Blog

5 Questions to Ask When Replacing Your Server

5 Questions to Ask When Replacing Your Server

08/20/2015

on-premises serversIf you’re looking at replacing your on-premises server, there are a probably a lot more options available to you than there were the last time you had to do this. Replacing your server now means choosing between different options like:

  • On-premises server: a server physically located at your office
  • Cloud server: a server hosted by a third party like Microsoft or Rackspace with files accessed via the internet
  • Hybrid Solution: uses both on-premises and cloud servers

What’s right for your business will depend primarily on your storage needs and the requirements of your business applications. Here are a few questions you need to ask before replacing your server:

1. How old is my server?

Age is usually the reason you need to replace your on-premises server. You should expect 3-5 years out of a server. Anything older than that and it’s probably no longer supported, putting your company at risk (read more about the dangers and how to migrate on this blog post).

2. Do I even need a server anymore?

Smaller offices may not need a server unless they have a specific line of business application that requires a physical server. If you don’t, moving to a cloud service may fit your needs better.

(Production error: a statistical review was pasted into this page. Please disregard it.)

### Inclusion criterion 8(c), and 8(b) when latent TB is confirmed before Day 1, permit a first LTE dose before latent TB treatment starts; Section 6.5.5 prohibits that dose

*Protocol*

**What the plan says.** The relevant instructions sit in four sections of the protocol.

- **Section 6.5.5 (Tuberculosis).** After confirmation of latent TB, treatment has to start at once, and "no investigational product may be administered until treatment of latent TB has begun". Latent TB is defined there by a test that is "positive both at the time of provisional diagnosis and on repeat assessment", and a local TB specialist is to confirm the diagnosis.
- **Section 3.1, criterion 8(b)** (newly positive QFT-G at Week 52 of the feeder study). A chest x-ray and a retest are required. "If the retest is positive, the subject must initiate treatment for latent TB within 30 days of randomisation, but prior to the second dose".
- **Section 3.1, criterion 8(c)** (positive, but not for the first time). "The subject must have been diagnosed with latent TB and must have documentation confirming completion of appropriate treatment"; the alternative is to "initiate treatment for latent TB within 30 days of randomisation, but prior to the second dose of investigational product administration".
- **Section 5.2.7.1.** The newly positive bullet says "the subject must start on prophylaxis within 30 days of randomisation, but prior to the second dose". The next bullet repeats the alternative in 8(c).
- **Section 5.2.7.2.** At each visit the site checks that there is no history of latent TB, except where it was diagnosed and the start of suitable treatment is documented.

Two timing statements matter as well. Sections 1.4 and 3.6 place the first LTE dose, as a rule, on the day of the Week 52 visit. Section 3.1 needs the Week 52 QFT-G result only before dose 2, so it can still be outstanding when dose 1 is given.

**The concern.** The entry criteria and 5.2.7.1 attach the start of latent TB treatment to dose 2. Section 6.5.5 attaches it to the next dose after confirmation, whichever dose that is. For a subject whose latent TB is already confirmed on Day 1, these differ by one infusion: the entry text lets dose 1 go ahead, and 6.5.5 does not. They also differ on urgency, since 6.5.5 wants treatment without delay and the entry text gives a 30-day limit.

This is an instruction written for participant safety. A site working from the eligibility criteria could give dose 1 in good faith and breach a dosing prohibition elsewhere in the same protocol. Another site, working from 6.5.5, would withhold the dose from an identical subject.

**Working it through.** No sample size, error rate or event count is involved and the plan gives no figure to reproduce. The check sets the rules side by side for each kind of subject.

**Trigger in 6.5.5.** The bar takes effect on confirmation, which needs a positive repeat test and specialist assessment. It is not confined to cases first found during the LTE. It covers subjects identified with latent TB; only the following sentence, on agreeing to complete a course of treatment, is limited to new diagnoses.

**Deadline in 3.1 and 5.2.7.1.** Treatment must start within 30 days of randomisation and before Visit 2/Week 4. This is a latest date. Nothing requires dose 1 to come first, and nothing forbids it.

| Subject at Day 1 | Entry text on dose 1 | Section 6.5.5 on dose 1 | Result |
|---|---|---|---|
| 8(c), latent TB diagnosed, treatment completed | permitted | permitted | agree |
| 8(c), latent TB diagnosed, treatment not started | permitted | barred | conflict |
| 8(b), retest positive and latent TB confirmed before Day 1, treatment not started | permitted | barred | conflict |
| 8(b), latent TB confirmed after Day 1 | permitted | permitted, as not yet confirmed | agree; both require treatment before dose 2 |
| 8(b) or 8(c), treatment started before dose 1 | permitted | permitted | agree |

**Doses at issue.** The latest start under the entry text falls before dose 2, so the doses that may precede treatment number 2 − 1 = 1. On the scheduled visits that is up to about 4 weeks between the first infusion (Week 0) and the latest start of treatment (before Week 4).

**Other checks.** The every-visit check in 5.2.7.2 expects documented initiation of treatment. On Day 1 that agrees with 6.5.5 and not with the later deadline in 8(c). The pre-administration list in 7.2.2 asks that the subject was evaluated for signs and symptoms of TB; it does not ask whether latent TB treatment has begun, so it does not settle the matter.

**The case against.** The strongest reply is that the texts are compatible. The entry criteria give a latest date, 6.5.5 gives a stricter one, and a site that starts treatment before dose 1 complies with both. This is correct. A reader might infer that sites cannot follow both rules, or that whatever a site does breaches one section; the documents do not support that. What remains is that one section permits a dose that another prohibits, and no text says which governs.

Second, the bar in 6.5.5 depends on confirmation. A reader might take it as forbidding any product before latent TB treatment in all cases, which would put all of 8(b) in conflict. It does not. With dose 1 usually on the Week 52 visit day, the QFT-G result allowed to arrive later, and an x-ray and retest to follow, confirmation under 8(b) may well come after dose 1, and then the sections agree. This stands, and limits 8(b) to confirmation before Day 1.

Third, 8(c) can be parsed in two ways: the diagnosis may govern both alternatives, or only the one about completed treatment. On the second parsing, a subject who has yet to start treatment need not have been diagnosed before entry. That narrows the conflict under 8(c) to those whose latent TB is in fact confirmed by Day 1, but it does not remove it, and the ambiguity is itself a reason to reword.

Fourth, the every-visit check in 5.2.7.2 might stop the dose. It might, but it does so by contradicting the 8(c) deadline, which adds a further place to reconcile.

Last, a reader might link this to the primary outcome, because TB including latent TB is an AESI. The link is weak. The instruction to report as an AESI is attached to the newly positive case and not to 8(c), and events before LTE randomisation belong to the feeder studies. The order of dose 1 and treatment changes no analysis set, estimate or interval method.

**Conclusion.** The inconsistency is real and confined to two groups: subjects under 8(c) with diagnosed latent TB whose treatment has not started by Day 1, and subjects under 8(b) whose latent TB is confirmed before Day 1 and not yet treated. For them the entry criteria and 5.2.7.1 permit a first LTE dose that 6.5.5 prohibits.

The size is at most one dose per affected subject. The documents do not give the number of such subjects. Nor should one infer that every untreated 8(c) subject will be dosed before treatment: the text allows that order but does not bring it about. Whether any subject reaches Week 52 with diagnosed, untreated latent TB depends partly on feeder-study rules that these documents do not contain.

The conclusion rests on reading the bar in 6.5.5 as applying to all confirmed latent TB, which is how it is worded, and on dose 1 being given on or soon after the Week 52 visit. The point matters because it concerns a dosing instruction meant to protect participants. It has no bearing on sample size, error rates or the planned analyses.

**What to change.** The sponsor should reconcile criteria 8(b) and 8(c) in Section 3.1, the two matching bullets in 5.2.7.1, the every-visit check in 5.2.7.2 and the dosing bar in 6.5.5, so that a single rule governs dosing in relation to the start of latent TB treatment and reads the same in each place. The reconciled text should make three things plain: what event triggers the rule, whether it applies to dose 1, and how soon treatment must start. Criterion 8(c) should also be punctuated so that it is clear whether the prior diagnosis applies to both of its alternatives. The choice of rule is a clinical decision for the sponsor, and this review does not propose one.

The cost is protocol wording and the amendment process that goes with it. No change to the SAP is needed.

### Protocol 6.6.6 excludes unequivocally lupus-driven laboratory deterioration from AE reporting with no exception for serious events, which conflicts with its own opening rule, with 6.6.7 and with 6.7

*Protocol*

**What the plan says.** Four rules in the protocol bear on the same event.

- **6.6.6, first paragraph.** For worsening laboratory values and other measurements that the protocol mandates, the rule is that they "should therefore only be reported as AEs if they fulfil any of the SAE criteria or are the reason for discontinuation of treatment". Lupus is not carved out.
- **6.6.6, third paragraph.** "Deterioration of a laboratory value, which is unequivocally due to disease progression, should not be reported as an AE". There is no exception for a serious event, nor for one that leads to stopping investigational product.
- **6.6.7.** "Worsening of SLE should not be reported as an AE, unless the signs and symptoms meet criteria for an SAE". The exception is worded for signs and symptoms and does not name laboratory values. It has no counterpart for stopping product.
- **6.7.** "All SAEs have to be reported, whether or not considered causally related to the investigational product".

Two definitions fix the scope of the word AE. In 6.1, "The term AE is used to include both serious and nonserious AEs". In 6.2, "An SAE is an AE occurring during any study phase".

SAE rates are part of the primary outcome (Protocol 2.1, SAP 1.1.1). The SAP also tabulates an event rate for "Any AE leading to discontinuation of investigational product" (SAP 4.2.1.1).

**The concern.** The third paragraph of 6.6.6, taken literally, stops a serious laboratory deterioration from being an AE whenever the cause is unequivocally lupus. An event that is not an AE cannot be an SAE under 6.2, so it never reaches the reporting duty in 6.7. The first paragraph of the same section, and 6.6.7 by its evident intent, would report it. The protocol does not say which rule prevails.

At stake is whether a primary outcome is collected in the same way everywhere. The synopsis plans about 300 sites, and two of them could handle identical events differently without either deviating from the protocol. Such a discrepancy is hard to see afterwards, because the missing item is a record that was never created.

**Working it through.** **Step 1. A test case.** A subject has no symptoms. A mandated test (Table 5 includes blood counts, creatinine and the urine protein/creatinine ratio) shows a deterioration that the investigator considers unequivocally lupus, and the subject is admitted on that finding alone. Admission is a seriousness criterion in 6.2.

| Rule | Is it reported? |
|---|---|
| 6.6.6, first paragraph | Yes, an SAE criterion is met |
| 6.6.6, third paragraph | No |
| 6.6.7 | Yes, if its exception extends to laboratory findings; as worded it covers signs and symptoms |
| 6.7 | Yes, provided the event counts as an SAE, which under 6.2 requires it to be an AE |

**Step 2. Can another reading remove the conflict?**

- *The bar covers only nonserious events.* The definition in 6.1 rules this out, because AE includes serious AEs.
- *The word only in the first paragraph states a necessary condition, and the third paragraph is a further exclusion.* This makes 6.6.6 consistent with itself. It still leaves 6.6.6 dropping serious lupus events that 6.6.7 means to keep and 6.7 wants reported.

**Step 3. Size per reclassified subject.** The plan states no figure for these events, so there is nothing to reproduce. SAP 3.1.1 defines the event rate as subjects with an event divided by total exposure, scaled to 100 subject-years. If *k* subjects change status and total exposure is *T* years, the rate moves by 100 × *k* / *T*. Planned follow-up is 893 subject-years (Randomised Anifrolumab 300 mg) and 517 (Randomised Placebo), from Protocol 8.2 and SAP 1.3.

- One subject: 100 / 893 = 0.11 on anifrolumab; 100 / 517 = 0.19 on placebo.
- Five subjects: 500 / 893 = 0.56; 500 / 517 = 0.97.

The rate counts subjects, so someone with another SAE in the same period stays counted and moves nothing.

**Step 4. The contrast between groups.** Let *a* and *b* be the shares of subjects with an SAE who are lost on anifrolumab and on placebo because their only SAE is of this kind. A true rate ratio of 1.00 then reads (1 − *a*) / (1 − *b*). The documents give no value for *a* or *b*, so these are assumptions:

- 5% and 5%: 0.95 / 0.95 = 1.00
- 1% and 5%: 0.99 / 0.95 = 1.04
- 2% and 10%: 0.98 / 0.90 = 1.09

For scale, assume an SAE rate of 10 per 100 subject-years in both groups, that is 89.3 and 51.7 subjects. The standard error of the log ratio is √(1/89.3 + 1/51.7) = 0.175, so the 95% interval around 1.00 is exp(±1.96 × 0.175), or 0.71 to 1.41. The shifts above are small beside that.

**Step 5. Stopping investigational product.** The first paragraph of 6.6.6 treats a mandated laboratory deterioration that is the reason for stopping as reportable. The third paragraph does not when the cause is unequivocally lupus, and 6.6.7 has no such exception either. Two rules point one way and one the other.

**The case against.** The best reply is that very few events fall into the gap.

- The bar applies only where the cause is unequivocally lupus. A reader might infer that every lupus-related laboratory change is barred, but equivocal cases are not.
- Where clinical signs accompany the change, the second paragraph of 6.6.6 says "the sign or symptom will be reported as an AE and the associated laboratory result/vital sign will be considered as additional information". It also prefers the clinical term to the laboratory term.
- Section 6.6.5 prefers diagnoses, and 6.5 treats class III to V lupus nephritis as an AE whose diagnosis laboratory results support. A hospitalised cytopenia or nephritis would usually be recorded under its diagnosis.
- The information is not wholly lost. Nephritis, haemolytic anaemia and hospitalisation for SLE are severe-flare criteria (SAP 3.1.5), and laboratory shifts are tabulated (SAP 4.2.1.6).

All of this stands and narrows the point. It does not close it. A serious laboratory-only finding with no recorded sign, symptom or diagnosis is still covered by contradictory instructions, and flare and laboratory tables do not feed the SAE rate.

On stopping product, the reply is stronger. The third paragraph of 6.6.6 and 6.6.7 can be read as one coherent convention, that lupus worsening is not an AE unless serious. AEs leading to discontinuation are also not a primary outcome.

3. If I don’t need a server, could I use cloud storage service as my file server?

Programs like OneDrive, Dropbox and Google Drive all offer online storage that may be sufficient for just file storage. Something like Sharepoint may work if you need file storage with more organization and the ability to build applications. If you’re in a field that must meet regulatory requirements (like HIPAA), make sure the option you choose will keep you compliant.

4. If I do need a server, what operating system do I need?

One big reason we see customers stick with on-premises servers is because of a particular business application they’re using. Some line of business applications require a physical server and may require either a Windows or SQL server. Make sure you know if your business flow will be affected by switching server types.

5. What can I spend?

This question doesn’t just cover cost – it covers when you can spend it. On-premises servers typically mean spending a large chunk of money at once. Cloud servers are typically paid on a month-by-month basis. If all other factors are equal, your choice may just come down to what you can afford to spend and when.

As you research and decide what option will be best for you, there will be many more factors to consider – but these questions should be at the top of the list. If you are running your business on an outdated server, though, it’s vital that you move to a new server ASAP.

If you have any questions about what kind of server is right for you, please contact us.

   
New Call-to-action

Posts by Topic

see all